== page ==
Monday, January 5, 2009

The Wonder Book

Happy New Year!

If your friends and relatives are anything like mine, I bet you were gifted with pretty notebooks just like the billions of pretty notebooks you've got hanging around your room. Here's one way to kick-start the one that's climbed to the top of the pile and cried "Write in me! Make something pretty and meaningful!"

fosl05_fairyslide

 

Mythologist Joseph Campbell described sacred space as a place where wonder can be revealed. The form sacred space can take is varied: a garden, poem, painting, room, altar, shelf, a circular bench underneath an old apple tree, and of course a book. And that is how I created what I call the Wonder Book.


...While there are many books on personal mythology, the most sensuous way to begin your search is with a picture. Somewhere, in an art book, on a gallery wall, or in a box of old photographs at an antique stall, there's an image that will stop you cold. This is your first clue. To find it, you'll have to take a delightful detour to libraries, museums, or flea markets. By all means seek out places you've never been before, but don't discount what's nearby either...


What I would like you to do is find a large, beautiful blank book that speaks to your senses. (Mine is a peach colored journal with long leather ties that wrap around.) Everything about your Wonder Book should appeal: the size, the cover's texture, the color and weight of the paper. Search until you find one that thrills you with its look.


Books are living presences and reflect on every page and in between their lines the love that has gone into their creation. This should be the same visceral experience you have with your own intimate journal. Feeling magnetically drawn to your own Wonder Book is part of a romantic mystery that will slowly unfold before you eyes.

After you have found both your mythical image and your book, set aside a time when you can be alone. Light some candles, listen to some exquisite music and sip something festive. Glue your image on a page in the beginning of your book. Gaze upon it reflectively. That's all for now. Both you and your image have traveled far to find each other...look at your picture, and ask it to begin to tell you a story. It will, and as it does, write that story in your Wonder Book. As your story progresses, you'll discover (as I have) that you'll want more pictures to illustrate the tale. Keep searching and they will come to you.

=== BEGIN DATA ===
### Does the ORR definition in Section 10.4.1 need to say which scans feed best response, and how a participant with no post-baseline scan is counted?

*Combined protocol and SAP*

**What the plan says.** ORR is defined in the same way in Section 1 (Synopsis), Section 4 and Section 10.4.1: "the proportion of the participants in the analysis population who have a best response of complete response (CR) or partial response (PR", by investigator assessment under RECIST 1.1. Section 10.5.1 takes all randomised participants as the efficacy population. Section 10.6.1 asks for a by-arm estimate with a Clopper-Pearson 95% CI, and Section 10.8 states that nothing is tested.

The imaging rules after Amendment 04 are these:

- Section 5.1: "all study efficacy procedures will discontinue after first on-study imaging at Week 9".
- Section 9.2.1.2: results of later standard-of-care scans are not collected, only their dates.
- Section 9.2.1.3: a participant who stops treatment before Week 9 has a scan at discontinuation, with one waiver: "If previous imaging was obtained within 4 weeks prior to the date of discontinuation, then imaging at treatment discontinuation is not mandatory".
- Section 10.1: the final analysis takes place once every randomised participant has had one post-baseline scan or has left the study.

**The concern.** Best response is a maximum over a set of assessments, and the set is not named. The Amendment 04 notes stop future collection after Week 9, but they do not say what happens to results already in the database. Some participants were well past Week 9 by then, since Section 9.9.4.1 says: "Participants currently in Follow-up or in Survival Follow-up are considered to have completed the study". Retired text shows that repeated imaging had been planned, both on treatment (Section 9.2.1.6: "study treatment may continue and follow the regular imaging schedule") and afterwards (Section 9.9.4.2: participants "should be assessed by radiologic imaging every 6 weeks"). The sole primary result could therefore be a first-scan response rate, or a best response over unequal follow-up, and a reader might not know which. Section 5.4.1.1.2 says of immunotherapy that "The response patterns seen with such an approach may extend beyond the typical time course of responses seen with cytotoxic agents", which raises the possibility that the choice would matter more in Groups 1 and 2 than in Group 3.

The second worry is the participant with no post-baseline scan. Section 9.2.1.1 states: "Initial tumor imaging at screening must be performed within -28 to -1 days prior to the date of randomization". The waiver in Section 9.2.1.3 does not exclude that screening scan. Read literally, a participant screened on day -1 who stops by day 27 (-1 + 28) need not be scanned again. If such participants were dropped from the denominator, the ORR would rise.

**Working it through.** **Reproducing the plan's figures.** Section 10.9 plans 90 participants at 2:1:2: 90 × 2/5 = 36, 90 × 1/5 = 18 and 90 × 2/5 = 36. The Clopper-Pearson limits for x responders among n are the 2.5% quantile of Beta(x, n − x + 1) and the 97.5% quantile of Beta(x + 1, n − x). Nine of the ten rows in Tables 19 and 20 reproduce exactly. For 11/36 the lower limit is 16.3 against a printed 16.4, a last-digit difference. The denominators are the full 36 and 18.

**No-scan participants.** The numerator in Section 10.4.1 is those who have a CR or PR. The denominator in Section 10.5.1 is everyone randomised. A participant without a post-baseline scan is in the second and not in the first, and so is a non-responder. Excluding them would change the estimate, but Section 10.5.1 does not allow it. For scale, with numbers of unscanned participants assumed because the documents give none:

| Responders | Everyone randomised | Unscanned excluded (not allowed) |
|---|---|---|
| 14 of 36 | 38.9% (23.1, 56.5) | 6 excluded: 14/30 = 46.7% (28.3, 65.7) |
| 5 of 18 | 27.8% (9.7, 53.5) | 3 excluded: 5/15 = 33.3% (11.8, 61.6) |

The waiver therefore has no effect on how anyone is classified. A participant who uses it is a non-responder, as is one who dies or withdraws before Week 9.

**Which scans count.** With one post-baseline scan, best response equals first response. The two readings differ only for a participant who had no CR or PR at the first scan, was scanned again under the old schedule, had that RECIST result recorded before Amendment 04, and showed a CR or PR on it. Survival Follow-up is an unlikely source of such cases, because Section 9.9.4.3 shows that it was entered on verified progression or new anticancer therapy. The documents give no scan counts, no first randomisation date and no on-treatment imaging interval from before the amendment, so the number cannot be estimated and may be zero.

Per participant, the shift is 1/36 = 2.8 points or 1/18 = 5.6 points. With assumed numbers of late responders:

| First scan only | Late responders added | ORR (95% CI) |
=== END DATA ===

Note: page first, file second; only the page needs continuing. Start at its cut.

foar01_fairyintro


“There is for every man and woman, some one scene, some one adventure, some one picture that is the image of our secret life,” W. B. Yeats tells us. “For wisdom first speaks in images and this one image, if we should brood over it our whole life long, would lead our whole life long, would lead our souls disentangled from unmeaning circumstances…into that far household where the undying gods await all whose souls have become as simple as flames.”


There will be many wonderful revelations in the days, weeks, and months ahead as you are drawn deeper into the mystery of your personal myth. But for now, simply be grateful that you are being gently lead into the luminous future, one reflective glance, one heartfelt chapter, at a time, of the one story worth telling. Yours.


9780743218771 Selections from "Mythical Women" and "The One Story Worth Telling," from Romancing the Ordinary by Sarah Ban Breathnach.

Photos from "Into the Woods: A Fairy-Themed Birthday" from Cookie magazine. Follow the bouncing link for more gorgeous photos!

2 comments:

Penny Lane said...

bee-utiful pictures. i shall have to check this book out. add it to the list. i read the privilege of the sword and stayed up very late. it was amazing. you rock my world with your suggestions once again :)

happy new year!

Jack said...

I confess to always being wary of anyone who cites Joseph Campbell as anything other than a crank... :)

 
Clicky Web Analytics